Off the Kuff Rotating Header Image

More on the Regional Transportation Plan

This op-ed on the Regional Transportation Project (RTP – see here for more) is a month old but worth reading.

Guaranteed is that not one, but several roadways near your home and business are on the construction timetable. All the Westheimers, Bellaires, Dairy-Ashfords and beyond are set for major expansion. But the 11,733 new lane miles in there are not going to expand over Joe Farmer’s cotton crop anymore. We’re talking about shopping malls, dentist offices and back yards these days.

Some of the projects are not on the block until several years from now. But do not let this long-term time frame mask projects’ urgency. This is the transportation world, where politicians use “that project’s been in the plan for years” and “we’ve already spent millions on planning” rationalizations. Indeed, a Pearland City Council member told this paper that the Pearland project had been on the books for 20 years.

Someone is going to have to pay for the plan’s very dramatic increase in expenditures. The published road costs add up to $2 billion per year, a more than doubling of annual road costs over the last long-term transportation plan approved by the council (Metropolitan Transportation Plan 2022). And that does not include full right-of-way costs, which planners have not and cannot fully calculate until they’re actually purchasing properties.

[…]

I have been able to identify that this plan includes over $9 billion in new, added-capacity road projects, which is twice as much as the Metro Solutions $4.2 billion voter-approved rail and bus projects (both numbers are nominal and do not include recurring costs such as operations and maintenance).

To help pay for such an increase in spending, the Regional Transportation Plan cites revolutionary toll-road law changes as new funding sources. Those laws free up the government to charge fees on existing roads (and toll roads) and subsequently use that revenue to build new road capacity within the region.

The government also estimates additional revenue will come from population growth generating new property, sales and gas tax dollars that help pay for our roads. But bet on shelling out on toll roads: They are the Viagra necessary for road-powered politicians.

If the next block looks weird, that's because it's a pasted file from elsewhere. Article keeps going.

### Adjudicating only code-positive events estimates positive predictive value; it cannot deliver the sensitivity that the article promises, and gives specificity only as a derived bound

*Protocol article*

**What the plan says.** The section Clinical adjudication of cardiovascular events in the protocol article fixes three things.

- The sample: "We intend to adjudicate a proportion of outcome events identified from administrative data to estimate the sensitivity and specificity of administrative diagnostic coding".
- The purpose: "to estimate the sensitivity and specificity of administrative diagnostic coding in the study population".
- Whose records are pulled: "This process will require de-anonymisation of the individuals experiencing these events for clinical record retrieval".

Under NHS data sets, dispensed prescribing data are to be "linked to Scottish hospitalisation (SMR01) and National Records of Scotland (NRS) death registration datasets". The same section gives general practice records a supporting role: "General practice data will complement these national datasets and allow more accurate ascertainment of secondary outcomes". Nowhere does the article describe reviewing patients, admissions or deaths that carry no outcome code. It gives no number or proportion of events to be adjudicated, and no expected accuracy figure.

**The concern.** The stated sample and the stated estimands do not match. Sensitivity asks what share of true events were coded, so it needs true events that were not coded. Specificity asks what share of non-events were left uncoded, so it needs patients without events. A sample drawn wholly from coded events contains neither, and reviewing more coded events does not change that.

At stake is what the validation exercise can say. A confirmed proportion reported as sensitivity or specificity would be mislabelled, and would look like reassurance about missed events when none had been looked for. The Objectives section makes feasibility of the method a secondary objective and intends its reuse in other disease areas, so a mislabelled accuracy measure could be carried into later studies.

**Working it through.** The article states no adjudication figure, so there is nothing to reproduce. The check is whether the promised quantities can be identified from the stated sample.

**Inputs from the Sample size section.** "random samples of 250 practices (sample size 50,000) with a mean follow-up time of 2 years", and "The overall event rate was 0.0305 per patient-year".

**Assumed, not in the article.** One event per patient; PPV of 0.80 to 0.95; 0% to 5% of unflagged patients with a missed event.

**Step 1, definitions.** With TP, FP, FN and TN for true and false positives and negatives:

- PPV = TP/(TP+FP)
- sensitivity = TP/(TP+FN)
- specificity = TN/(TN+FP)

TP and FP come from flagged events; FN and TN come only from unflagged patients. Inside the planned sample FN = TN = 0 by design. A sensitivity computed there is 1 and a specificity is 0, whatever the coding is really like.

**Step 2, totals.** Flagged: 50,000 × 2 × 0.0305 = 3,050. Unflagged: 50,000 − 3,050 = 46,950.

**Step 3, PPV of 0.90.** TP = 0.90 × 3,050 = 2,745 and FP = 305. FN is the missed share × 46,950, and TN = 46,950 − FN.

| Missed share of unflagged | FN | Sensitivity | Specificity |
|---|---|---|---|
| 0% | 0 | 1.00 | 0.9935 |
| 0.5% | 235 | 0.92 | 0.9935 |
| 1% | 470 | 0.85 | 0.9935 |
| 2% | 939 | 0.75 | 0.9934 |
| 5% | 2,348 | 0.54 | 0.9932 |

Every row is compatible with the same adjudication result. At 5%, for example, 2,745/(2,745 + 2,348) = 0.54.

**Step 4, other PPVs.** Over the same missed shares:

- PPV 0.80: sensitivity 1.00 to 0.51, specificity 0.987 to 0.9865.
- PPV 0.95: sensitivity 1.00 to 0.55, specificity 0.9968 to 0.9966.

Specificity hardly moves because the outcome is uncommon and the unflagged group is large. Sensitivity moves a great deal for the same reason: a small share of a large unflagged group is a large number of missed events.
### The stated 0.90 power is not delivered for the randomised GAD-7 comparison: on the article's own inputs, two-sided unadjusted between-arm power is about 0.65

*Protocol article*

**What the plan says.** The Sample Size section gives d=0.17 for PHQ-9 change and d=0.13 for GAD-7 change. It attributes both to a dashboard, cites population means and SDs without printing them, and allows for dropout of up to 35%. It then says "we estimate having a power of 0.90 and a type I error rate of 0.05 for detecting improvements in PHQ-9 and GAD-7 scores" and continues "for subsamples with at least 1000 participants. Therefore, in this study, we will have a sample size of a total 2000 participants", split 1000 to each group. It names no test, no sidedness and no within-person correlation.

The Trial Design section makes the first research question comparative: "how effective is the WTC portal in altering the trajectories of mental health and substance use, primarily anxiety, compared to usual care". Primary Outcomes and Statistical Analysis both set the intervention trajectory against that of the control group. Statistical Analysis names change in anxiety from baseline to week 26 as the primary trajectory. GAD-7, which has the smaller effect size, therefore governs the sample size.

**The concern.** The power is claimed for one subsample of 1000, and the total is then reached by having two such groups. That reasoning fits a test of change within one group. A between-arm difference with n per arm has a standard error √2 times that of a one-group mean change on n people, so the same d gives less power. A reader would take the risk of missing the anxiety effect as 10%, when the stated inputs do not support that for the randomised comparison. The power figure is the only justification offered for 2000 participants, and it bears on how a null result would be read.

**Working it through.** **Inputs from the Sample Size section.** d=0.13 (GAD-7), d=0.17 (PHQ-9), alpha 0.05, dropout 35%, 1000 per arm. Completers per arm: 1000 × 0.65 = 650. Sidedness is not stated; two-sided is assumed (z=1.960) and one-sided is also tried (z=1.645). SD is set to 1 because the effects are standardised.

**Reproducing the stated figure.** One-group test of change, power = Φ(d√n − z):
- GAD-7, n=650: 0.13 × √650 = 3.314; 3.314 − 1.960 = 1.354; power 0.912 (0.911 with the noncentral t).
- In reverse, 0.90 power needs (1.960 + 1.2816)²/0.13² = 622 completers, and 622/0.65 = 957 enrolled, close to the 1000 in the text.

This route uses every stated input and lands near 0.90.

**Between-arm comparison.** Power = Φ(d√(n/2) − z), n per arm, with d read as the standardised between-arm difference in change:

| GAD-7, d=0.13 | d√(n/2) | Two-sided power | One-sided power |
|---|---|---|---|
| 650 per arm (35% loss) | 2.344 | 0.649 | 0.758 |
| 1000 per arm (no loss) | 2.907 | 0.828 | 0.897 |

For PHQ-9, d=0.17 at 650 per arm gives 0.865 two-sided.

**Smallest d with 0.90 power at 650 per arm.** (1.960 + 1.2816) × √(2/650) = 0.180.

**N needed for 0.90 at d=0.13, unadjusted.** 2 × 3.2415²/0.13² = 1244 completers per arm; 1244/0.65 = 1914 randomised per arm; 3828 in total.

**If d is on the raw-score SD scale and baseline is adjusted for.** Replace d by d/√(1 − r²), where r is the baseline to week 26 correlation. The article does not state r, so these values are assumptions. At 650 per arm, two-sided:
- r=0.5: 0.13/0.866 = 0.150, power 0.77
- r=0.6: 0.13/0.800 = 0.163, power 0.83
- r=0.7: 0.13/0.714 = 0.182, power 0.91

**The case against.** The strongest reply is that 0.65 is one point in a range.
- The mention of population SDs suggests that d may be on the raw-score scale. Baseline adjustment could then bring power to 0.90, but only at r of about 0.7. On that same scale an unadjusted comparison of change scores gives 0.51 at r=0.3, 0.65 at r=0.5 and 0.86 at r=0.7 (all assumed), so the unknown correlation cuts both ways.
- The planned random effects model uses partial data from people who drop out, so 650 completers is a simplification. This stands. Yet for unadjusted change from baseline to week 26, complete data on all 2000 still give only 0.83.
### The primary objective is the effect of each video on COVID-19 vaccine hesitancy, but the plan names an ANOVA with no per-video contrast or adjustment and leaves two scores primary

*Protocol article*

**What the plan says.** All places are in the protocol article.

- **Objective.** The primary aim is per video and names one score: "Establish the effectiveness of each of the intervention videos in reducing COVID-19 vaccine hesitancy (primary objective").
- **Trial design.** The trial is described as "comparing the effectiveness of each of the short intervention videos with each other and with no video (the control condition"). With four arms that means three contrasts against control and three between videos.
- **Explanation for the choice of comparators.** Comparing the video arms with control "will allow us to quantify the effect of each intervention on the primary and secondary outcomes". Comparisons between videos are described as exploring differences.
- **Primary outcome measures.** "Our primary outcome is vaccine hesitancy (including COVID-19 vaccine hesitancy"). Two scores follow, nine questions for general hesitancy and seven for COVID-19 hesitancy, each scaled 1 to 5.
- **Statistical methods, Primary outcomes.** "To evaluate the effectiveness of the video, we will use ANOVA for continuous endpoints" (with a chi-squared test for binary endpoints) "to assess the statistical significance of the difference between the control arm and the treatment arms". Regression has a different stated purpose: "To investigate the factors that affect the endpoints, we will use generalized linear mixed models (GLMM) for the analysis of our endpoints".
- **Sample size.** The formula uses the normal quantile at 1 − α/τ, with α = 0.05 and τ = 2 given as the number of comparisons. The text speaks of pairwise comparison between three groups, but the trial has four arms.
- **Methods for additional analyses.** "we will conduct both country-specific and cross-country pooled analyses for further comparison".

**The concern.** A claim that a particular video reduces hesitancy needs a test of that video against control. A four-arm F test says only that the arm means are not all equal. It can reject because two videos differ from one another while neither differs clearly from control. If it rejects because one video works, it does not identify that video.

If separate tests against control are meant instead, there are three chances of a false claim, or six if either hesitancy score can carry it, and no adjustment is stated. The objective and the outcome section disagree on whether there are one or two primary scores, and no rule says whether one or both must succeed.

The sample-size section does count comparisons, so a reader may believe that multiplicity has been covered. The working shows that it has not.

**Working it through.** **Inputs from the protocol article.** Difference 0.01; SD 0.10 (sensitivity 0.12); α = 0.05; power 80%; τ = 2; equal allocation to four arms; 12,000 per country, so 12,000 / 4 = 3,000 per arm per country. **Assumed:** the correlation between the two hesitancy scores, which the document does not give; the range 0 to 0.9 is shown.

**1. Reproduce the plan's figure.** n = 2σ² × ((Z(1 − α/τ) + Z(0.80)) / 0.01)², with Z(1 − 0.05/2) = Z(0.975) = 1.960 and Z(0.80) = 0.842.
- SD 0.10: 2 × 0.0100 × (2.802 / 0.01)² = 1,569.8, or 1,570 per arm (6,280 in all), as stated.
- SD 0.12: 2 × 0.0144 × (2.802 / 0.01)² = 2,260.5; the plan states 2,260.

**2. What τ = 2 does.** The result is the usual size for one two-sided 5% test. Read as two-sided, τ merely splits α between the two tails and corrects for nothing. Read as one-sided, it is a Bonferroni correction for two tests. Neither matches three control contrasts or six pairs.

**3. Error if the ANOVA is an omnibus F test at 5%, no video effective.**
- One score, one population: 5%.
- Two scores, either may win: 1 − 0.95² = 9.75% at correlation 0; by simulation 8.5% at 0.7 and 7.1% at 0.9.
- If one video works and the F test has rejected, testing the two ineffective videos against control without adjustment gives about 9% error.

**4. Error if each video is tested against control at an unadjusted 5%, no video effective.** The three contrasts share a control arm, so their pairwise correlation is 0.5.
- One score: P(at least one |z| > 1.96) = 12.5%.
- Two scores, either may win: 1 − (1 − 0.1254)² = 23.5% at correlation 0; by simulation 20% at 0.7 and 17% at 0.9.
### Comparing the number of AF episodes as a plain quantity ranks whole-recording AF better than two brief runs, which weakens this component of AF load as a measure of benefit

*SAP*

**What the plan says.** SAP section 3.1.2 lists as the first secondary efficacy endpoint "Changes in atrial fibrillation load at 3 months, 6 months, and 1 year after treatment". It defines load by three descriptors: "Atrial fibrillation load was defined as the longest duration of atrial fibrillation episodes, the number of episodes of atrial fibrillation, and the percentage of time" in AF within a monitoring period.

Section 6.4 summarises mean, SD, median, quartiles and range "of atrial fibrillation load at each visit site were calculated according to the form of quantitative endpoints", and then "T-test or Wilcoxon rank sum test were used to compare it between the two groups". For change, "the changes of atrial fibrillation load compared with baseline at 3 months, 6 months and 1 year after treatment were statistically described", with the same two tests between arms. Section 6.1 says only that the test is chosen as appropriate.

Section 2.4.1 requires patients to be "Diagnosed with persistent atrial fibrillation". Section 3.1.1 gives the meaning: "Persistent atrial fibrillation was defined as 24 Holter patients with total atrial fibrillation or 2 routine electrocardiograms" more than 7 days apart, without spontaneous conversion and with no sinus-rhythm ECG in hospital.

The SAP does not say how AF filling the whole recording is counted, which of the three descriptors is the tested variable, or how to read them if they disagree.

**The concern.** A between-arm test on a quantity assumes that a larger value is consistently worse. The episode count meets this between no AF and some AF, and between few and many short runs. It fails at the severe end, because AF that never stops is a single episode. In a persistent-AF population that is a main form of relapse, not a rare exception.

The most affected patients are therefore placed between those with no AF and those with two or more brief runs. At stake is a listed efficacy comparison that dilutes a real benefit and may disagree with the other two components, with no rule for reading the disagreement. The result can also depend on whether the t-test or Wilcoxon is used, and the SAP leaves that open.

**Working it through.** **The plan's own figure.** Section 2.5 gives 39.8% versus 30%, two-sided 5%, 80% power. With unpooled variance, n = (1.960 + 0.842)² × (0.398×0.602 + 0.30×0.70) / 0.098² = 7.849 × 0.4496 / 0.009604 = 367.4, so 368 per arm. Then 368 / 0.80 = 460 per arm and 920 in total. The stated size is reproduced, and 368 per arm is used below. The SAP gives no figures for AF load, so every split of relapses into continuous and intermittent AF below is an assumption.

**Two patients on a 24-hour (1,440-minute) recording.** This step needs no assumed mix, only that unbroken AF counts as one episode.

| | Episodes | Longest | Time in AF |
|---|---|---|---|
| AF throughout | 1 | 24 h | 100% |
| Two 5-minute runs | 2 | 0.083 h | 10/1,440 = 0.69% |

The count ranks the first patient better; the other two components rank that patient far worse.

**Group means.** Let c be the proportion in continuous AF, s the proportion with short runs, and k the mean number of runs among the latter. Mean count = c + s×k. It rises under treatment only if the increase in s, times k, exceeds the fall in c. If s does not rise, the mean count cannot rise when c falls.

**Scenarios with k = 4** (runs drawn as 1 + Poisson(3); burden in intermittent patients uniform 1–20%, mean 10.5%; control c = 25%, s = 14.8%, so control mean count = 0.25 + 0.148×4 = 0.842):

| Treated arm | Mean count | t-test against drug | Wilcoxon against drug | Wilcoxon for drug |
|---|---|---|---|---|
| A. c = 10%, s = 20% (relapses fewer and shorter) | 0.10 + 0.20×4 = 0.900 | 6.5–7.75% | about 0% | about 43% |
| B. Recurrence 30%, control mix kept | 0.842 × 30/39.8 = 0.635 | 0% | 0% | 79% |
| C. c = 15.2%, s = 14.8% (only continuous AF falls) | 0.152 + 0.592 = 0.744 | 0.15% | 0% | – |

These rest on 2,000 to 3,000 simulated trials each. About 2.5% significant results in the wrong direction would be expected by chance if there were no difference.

Lucas Wall brings a similar prediction of a toll-enabled future. Enjoy the free ride while you still can, folks.

Thankfully, it looks like some people have finally gotten a sense of perspective about the RTP and its ever-skyrocketing price tag.

Art Storey, Harris County’s public infrastructure director, said at Friday’s Transportation Policy Council meeting that to him a plan means “one that is a reasonable, doable, sensible thing that really might be accomplished in someone’s lifetime, or at least that of our grandchildren. This is a plan that is numbered over $100 billion.

“To call it a plan, I just take issue with that.”

Glad to hear it. Now maybe we can talk about what’s realistic and what’s desireable. The RTP was somebody’s idea of an all-encompassing wish list. It’s time we treated it as such.

Related Posts:

  • No Related Posts

2 Comments

  1. Sue says:

    Roads too crowded? Build a wider one or a new one. That’ll solve all the problems. Who needs higher density housing or better mass transit? That stuff’s for wussies.

    I should create a plan for Christmas presents and give it to Tim. I could really clean up on that. I can see all those little blue boxes and bags under the tree already….

  2. Mathwiz says:

    To help pay for such an increase in spending, the Regional Transportation Plan cites revolutionary toll-road law changes as new funding sources. Those laws free up the government to charge fees on existing roads (and toll roads) and subsequently use that revenue to build new road capacity within the region.

    This is exactly what Oklahoma’s done for decades now, and it has led to Oklahoma having more miles of toll highway than any other state, much of which is very lightly traveled and loses money, but is subsidized by the high-traffic I-44 turnpikes between Missouri and Texas. (It’s become almost impossible to enter or leave Tulsa without paying a toll.)

    One of the things I admired about Texas was that they had managed to avoid that trap. Oh, well.